Traumatic Brain Injury Lawyers
Rueb and Motta have helped many clients who have suffered from minor to severe head and brain injuries. Immediately after a head trauma concussion, symptoms such as confusion and amnesia may occur for several minutes. There may also be impaired memory of events just prior to and/or after the injury. There may be loss of consciousness, dizziness, and confusion. All of these symptoms are related to the acceleration and deceleration effect of the brain in the skull during and traumatic injury. Fortunately 90% of patients who have suffered a concussion recover with no residual symptoms within 7-10 days. The unfortunate 10% with persistent post concussive syndrome (PCS) can have significant alterations in their lives. Headaches and fatigue that is related to changes in cognitive function are the most frequent symptoms related to PCS. Persistent symptoms that extend past 3-4 weeks are likely to have a profound impact on a patient’s psychosocial welfare, including affecting their work, interpersonal skills, and emotional well being. Families of a person who have suffered a concussion may notice irritability, memory impairments, and disorientation. PCS is defined by the World Health Organization International Classification of Disease as having at least three of the following symptoms:
- problems in concentration
- problems in memory
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At Rueb and Motta, we understand that fair compensation is simply not possible if the jury does not understand the impact of the concussion on the client. The effects of a concussion can last a lifetime. An attorney’s job is to paint a picture of the client before and after the brain injury. This would include presenting competent medical evidence by way of expert testimony, which can be complicated and very technical. It takes experience to understand the pitfalls and defenses that are used to discredit the brain injured client. To make a client “whole”, the economic and noneconomic damages a client has and will suffer from as a result of PCS can be significant, and we have had great success in getting are client significant results.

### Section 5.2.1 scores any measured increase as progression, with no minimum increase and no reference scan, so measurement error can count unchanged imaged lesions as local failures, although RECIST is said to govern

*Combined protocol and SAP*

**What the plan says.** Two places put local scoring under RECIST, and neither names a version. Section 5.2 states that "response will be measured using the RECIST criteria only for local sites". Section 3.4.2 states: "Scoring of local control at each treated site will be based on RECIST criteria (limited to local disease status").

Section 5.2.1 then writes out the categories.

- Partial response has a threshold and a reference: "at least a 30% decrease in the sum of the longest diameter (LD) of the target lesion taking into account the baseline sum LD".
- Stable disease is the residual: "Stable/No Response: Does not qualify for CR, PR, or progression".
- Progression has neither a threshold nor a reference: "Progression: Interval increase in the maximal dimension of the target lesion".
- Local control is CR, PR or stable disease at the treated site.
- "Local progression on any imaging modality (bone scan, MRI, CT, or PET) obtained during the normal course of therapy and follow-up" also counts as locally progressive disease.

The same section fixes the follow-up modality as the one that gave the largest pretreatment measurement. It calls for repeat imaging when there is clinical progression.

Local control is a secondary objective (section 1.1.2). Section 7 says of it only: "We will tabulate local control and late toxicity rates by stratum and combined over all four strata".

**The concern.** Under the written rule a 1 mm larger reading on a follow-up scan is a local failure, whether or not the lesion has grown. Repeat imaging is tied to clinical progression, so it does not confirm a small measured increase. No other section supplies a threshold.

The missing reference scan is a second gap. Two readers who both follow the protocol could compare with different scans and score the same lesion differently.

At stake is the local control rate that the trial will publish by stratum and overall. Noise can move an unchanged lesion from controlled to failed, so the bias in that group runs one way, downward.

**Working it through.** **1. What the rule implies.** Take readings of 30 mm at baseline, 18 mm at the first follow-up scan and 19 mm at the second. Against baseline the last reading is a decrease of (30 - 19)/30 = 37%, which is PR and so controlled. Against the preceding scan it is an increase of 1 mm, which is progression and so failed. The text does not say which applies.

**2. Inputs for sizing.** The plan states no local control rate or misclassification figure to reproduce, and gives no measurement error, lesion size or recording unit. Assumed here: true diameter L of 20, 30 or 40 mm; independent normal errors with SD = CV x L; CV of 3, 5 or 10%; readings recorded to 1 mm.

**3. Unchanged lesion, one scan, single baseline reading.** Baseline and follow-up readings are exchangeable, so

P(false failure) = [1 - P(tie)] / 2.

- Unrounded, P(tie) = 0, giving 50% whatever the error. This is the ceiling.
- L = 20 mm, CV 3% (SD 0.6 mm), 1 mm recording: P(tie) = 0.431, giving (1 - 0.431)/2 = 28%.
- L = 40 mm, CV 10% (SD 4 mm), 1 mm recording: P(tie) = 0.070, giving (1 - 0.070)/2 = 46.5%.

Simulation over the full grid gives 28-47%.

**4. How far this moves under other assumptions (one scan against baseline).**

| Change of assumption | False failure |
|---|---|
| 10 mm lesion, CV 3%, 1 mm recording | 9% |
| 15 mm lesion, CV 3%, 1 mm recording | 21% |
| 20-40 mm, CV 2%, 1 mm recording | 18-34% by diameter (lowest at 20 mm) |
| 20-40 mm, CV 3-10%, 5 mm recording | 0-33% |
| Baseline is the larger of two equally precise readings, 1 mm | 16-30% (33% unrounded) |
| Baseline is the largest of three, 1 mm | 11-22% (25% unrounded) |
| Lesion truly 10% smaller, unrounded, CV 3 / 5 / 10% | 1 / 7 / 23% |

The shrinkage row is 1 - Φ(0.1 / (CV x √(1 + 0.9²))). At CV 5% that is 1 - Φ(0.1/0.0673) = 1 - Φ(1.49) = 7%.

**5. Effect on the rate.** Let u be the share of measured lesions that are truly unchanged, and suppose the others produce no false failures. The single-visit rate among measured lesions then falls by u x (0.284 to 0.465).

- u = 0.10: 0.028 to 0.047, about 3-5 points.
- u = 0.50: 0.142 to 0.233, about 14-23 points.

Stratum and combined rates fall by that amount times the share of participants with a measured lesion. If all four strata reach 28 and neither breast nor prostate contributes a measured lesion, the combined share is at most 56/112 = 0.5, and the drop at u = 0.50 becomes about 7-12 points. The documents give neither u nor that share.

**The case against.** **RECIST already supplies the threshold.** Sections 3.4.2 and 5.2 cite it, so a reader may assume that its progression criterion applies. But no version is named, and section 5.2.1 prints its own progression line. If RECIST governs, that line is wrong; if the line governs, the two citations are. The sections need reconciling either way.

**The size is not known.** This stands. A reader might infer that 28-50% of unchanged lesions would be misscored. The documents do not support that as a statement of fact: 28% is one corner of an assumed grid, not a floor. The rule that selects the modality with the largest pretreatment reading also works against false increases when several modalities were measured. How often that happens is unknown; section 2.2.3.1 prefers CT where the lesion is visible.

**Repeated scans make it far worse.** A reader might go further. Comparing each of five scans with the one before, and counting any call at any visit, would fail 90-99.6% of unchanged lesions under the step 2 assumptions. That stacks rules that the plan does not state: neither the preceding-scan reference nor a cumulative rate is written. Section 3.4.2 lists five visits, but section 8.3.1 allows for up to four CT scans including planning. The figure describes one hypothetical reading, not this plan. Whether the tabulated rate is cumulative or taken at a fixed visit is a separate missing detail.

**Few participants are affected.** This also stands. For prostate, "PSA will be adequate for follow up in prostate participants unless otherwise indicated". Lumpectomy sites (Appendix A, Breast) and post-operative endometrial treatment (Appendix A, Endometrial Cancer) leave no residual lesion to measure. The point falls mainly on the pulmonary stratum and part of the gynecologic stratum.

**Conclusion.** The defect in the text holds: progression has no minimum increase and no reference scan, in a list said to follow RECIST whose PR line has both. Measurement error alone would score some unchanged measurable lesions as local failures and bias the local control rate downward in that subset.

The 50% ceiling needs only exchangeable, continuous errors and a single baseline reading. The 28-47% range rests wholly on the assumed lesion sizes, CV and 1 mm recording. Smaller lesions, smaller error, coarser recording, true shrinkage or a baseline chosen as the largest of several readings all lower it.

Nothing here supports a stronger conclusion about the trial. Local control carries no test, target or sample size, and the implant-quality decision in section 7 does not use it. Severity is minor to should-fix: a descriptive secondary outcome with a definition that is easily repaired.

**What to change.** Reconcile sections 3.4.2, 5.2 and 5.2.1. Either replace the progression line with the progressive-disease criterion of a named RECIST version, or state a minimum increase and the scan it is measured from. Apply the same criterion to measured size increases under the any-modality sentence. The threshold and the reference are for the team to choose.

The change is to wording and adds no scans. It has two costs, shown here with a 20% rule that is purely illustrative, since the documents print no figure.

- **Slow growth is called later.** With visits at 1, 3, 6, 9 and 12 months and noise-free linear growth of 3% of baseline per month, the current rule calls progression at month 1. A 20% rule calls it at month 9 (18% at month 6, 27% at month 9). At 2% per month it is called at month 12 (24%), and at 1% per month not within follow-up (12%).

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Treatment for Post Concussive Syndrome
Treatment for PCS ranges. In a mild case; rest and then advance their activity by participating in the normal activities of daily living as soon as possible. In more severe cases, medications for headaches, physical therapy is also helpful, which may include stretching, electric stimulation, therapeutic heat or cold, ultrasound, and cervical traction.
A clinical psychologist or a neuropsychologist will also need to become involved in the client’s treatment and prognosis to help patients and family understand the level of cognitive deficits a client is experiencing and help with the problems associated with a concussion. Clinical psychologists and neuropsychologists are trained in objective testing, which can detect subtle cognitive deficits related to the brain injury. Patients may have problems with attention, verbal memory, and comprehension. A speech therapist is uniquely qualified to break down tasks into manageable parts, as well as provide therapeutic workbooks to improve attention, concentration, and problem solving. They are instrumental at providing behavior skills to help coping with deficits related to PCS. They are trained to test cognition, attention, and language function, which are necessary to document deficits and monitor recovery following a concussion.
Rueb and Motta have helped clients who have suffered head and brain injuries due to sports injuries, bike accidents, motor vehicle accidents, and other traumatic events. Concussions are often a contributing cause to disability and often coexist with other cervical and lumbar injuries such as herniated discs and broken bones. Sometimes in significant trauma, there is the danger that the subtle problems related to PCS may be overlooked. PCS needs to be addressed and treated appropriately.